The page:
I would have loved to have taught someone like you when I was teaching DT - I only ever ended up with students who wanted to make something to store their xbox games which they could plaster their favourite football team's logo all over! Well done for having the maturity to try and start something that could actually make the world a little bit better.
Assumingly the project demands you to design something with an electronic aspect to it. The questions of power source up thread are very valid. Everybody who cycles has had that moment where they're about to leave work, school, uni, whatever to realise it's mid winter and dark and they've forgotten to charge their lights so have to wait around for 20 mins to get enough charge in to get home/nip to the shop and spend their last fiver on batteries... Get some extra marks for including some smart materials - reflectives, electronic thread, etc...
The safety question is interesting - Is this to replace the arm out signal, or to support it with extra visability? When I taught Bikeability, a large barrier for some picking up a bike again in their 40/50/60s having not used one since they were young, was the fact they didn't feel comfortable raising their hand away from the bike controls - brakes, steering, etc. Could it be a useful tool for teaching bike training? Taking students out on the road, the trainer's leading and backstopping (doing the functional indicating to traffic) a group of students could show they're indicating even if they're not comfortable to take their hand away from the handlebars - getting them out onto the road sooner to keep the learning experience interesting... Again, could be useful for someone with a disability which makes the arm out signalling motion difficult.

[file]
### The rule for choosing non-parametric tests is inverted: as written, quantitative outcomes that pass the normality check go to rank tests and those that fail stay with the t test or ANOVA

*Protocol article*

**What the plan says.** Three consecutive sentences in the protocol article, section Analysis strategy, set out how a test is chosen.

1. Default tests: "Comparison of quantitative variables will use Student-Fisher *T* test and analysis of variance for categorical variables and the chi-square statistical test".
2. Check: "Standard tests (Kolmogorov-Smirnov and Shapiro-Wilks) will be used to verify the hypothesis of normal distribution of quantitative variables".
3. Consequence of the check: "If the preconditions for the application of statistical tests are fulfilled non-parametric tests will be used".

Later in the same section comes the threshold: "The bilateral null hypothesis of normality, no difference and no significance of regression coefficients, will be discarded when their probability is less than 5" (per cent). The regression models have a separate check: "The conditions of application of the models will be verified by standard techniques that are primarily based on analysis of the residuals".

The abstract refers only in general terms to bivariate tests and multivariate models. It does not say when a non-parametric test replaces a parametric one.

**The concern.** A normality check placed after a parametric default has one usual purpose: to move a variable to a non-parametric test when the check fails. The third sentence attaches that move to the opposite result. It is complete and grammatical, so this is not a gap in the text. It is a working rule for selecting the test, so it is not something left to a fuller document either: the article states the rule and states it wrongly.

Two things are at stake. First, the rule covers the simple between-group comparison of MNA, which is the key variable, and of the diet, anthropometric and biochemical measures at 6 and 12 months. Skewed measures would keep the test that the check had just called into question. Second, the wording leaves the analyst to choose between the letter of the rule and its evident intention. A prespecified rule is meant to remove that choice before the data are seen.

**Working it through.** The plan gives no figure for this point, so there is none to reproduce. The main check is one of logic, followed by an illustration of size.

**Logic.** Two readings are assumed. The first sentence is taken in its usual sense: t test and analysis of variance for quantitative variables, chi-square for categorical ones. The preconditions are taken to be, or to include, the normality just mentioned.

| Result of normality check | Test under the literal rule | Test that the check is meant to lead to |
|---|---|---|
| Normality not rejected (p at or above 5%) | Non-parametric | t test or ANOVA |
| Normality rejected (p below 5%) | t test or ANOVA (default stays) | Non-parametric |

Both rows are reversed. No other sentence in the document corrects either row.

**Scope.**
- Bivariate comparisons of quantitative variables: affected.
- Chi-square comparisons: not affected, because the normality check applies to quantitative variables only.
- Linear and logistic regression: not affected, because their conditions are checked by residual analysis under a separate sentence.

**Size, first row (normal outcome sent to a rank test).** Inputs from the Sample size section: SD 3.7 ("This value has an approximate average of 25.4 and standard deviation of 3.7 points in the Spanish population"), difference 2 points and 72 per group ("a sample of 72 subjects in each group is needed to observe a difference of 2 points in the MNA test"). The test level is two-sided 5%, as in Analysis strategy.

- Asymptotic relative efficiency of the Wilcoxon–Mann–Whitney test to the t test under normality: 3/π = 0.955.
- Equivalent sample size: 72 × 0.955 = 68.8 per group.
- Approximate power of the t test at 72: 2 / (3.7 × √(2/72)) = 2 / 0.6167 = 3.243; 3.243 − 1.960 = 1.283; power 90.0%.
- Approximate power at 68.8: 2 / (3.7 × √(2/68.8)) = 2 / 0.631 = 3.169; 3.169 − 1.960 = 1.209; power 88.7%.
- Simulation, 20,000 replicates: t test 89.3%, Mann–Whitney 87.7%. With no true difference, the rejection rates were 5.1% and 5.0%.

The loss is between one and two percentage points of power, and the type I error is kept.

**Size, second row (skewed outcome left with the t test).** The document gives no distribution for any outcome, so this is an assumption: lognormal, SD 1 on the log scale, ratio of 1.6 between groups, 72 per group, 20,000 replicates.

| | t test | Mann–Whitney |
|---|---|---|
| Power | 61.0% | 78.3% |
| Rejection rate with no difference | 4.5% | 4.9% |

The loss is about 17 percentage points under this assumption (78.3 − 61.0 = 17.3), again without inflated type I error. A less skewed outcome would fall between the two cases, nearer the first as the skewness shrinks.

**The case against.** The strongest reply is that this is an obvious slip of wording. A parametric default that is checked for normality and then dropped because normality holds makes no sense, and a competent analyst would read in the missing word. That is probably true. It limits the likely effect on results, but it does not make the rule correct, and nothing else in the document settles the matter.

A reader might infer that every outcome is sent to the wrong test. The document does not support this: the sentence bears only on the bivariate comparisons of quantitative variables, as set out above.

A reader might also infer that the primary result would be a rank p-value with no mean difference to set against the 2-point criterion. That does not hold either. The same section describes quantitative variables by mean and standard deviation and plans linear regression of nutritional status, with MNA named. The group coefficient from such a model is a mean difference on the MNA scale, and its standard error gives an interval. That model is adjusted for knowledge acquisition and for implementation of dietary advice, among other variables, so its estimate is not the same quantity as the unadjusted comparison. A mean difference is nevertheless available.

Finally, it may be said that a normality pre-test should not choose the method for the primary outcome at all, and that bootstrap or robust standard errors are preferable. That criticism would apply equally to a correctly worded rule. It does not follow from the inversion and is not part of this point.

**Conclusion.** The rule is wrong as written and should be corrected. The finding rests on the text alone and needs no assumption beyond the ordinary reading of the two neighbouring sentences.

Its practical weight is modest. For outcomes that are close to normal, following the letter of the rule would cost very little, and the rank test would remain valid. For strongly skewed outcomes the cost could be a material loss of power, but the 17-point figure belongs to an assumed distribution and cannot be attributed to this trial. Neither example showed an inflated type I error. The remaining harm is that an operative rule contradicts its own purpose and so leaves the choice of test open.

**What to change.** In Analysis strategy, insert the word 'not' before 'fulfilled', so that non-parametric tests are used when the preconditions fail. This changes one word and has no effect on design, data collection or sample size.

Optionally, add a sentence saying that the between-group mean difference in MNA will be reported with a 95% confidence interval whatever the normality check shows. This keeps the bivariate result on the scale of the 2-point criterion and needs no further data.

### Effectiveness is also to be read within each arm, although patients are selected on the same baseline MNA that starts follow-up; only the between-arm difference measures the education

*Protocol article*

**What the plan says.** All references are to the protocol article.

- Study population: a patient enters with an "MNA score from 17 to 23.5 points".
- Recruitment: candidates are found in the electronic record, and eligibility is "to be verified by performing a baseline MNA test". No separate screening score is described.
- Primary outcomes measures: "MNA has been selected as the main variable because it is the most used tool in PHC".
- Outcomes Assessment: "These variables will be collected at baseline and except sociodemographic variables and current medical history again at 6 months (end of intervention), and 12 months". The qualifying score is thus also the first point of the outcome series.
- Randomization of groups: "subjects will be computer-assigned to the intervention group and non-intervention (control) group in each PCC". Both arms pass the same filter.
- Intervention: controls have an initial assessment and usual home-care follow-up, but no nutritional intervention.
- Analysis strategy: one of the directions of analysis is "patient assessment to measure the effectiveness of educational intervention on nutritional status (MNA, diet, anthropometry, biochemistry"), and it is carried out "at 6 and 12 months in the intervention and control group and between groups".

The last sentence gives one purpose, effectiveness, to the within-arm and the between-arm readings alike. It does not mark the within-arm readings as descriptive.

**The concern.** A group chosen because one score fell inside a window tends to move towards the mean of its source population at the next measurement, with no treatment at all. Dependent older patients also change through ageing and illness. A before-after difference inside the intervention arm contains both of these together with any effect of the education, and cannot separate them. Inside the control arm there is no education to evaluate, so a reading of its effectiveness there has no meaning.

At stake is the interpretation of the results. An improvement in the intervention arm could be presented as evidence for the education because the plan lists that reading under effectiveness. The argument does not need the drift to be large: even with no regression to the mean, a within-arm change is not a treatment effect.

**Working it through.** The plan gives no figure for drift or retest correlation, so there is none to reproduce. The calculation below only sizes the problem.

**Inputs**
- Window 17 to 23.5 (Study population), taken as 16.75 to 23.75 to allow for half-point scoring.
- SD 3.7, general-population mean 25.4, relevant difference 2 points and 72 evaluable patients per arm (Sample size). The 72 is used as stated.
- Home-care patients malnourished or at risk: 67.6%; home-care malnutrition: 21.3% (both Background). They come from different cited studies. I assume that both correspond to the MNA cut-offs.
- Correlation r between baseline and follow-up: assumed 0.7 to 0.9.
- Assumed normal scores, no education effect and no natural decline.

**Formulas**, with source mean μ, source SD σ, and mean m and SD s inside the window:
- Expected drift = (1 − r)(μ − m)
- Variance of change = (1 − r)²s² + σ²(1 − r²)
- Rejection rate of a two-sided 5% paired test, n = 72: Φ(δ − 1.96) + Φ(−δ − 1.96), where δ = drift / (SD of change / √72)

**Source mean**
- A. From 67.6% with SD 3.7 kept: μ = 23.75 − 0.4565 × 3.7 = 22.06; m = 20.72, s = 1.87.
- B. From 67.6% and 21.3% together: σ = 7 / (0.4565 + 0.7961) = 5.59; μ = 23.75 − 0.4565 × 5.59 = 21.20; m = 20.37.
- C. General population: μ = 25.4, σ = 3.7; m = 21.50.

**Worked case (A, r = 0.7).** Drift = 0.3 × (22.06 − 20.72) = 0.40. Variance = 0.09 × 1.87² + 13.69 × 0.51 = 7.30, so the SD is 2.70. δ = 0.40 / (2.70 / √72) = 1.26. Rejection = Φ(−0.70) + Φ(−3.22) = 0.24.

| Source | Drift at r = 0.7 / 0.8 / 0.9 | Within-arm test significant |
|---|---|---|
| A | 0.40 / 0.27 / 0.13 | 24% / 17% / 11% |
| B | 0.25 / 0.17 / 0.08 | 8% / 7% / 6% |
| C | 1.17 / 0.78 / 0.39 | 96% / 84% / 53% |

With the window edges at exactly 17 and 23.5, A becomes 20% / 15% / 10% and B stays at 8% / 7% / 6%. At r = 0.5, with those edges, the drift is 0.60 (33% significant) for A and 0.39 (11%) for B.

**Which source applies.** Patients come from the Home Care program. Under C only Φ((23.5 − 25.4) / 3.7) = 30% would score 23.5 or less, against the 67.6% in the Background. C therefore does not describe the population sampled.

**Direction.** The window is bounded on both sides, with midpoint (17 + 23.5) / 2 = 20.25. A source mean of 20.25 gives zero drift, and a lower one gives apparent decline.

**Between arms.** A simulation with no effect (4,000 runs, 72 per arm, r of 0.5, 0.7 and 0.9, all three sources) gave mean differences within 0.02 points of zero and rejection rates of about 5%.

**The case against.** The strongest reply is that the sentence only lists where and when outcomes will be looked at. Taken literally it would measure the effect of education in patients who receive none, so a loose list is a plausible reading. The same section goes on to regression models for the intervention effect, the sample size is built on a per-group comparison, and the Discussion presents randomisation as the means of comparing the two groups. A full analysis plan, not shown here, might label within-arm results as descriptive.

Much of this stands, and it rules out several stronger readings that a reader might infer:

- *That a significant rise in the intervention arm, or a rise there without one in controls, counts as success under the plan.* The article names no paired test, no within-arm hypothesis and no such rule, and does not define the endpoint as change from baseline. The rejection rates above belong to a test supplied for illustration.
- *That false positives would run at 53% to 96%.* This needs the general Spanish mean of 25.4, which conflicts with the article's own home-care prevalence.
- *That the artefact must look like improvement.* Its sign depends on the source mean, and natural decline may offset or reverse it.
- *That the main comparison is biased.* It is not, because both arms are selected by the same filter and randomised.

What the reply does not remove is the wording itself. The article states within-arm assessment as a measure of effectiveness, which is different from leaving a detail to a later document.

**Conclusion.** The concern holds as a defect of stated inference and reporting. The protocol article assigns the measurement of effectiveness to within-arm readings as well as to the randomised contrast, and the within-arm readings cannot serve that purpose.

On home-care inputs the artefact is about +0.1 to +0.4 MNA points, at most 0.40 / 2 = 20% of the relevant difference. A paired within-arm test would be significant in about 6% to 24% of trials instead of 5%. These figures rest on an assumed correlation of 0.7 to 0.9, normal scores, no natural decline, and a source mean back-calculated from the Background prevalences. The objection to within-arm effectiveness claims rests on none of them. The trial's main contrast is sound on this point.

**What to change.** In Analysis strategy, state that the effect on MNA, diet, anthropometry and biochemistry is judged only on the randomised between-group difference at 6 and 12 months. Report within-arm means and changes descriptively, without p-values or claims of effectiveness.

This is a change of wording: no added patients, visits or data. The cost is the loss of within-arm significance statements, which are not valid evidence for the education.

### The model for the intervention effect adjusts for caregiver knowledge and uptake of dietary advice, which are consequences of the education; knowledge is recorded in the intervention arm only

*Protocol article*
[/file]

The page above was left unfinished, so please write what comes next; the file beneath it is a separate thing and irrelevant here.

As will become clear, lots of people have tried to do similar things already, putting indicators into bikes, helmets, clothes, etc. And arms don't tend to fail. People here might not realise the limitations of the course you're studying but, if you're mature and keep coming back with progress and ask for advice you'll get loads of wisdom (and some bluntness) on here, which can be used as feedback throughout your project and will go a long way to getting you a mega grade, regardless as to how successful the end product is.